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Monthly Archive for August, 2011

What I noticed most about this story was that even though Cheryl was always in places familiar to her (the town she grew up in, the beach house her family rented every year), she seemed lost. She had to deal with a lot, such as David leaving, her children, the relationship between her mother and […]

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Death Is Not an Option

The first time I really noticed place in this story was when Emma described the woods as “blue-green undergrowth riddled with Lyme-disease-carrying ticks.“ Clearly, Rivecca placed Emma in a physical environment that she doesn’t belong in and that, as we learn, mirrors the psychological environment created by Emma’s peers. Emma hates her school, her town, and most […]

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The story of “Bob, A Dog” is an in-depth  character study of Cheryl.  The dog Sandy becomes a metaphor for Cheryl’s life.  When David, her husband, walks away from the family, Cheryl cannot move beyond this event.  There were many indications along the way that David would not survive the marriage with four children.  Cheryl acknowledges his limitations but is […]

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Reading Lee Smith’s “Bob, a Dog” was quite the experience in the first couple of pages into the story. “Quite the experience” meaning confusing. With Smith’s switching from Cheryl’s (the protagonist’s) memories and thought processes and back to present events, I found it difficult, initially, to keep up. Further into the story, I finally caught […]

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Death Is Not an Option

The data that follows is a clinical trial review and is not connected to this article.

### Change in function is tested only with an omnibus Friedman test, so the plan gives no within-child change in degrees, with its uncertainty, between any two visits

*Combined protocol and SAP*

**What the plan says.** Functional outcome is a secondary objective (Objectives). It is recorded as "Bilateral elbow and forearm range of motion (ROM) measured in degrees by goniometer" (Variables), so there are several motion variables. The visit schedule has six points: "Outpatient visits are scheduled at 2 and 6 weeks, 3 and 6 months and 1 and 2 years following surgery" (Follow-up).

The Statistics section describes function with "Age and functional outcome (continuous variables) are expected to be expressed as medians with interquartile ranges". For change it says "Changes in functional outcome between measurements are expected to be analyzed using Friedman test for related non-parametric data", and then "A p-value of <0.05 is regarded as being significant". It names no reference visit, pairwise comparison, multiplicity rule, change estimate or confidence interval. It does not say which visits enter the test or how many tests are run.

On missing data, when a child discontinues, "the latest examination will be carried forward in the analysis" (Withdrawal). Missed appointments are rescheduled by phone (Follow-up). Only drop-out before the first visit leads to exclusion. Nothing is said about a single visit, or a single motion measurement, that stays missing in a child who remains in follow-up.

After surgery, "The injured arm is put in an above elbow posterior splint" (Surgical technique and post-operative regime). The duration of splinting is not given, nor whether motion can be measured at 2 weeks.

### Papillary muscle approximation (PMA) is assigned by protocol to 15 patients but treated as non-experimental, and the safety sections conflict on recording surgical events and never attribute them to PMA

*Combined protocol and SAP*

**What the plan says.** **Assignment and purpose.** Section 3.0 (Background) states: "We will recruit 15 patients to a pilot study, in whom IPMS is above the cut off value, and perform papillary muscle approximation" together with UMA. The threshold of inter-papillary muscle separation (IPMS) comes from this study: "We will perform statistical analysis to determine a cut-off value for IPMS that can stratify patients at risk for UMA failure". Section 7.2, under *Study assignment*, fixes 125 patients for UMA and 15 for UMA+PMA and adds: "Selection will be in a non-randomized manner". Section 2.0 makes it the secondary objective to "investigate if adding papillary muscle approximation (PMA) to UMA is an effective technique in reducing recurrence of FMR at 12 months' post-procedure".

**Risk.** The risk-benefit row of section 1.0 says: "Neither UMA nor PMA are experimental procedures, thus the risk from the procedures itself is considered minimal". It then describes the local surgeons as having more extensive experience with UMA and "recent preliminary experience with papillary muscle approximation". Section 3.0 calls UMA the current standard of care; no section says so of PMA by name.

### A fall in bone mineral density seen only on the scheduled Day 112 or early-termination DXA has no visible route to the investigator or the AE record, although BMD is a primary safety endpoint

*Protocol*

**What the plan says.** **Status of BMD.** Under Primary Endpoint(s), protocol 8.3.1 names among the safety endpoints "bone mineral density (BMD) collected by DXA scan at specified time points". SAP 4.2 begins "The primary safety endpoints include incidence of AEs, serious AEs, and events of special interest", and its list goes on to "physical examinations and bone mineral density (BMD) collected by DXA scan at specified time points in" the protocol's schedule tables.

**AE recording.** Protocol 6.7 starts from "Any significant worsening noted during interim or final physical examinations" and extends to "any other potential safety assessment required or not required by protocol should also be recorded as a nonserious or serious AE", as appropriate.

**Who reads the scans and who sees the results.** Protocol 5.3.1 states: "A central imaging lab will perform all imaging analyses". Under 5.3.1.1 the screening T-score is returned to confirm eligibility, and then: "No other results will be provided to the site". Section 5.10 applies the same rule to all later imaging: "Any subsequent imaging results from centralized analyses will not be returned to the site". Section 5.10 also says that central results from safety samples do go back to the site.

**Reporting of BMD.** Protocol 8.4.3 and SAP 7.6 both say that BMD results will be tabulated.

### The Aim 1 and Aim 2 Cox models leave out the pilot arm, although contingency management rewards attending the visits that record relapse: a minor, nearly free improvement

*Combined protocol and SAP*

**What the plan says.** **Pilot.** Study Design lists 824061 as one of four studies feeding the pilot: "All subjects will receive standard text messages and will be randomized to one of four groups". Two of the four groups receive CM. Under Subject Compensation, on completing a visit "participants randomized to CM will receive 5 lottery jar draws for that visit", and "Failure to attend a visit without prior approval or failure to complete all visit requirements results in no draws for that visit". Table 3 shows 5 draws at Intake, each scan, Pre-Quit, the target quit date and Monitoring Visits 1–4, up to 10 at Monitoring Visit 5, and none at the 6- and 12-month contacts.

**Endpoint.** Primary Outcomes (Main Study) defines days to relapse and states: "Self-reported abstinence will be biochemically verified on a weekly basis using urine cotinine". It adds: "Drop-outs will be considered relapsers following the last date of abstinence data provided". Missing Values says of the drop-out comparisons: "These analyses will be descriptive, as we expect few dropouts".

Having just been in the position of graduating high school, not knowing whether the choice of college was the best, I can sympathize with Emma. She has this apprehension, bordering on panic of being anywhere other than this bubble she’s been in all of her educational life. Her “friends” joke her, she hates all of […]

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Death is Not an Option

I always end up starting my post with the disclaimer that I am still trying to figure out exactly what it is that I like about the story or what makes it intriguing.  The voice of the character is so sharp but we are still able to feel all of her insecurity and sympathize with […]

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Hard Times

I felt as though I knew how this story would end the minute it began. In “Hard Times,” the author examines the tradeoff between what is perceived as “right” and what is best. In every scene, the victims of the Great Depression are forced to make the difficult choices that dictate their survival. We see […]

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Hard Times

I think I have read this story before.  The scene were the dog gets its throat slit I have blocked from my memory, but I distinctly remember the child sitting with an egg in her mouth, and the hook being caught in the cheek.  I could just vividly imagine her eyes shining out of the […]

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Hard Times

When I began reading this story, it reminded me of the henhouse in the Hannah Montana movie, which I thought was funny. However, continuing on in the story, it became grim and sad. The fact that Edna ran off her children all because she believed what she was doing would toughen them up was sad. […]

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Associations

While I was reading “Hard Times,” I kept thinking about a specific place and time in history: the Dust Bowl in Kansas. This is not where the story was placed, so I was wondering how I came to that association. When I was reading, I was trying to pay attention to the setting of the story […]

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Exercise 1

  Exercise 1 Select one of the following photographs and write no more than 500 words on the place depicted in the photograph. Please write as though your description is part of a story and from the point of view of a particular character who is very familiar with this place. Due: Midnight, Monday, August 29 in […]

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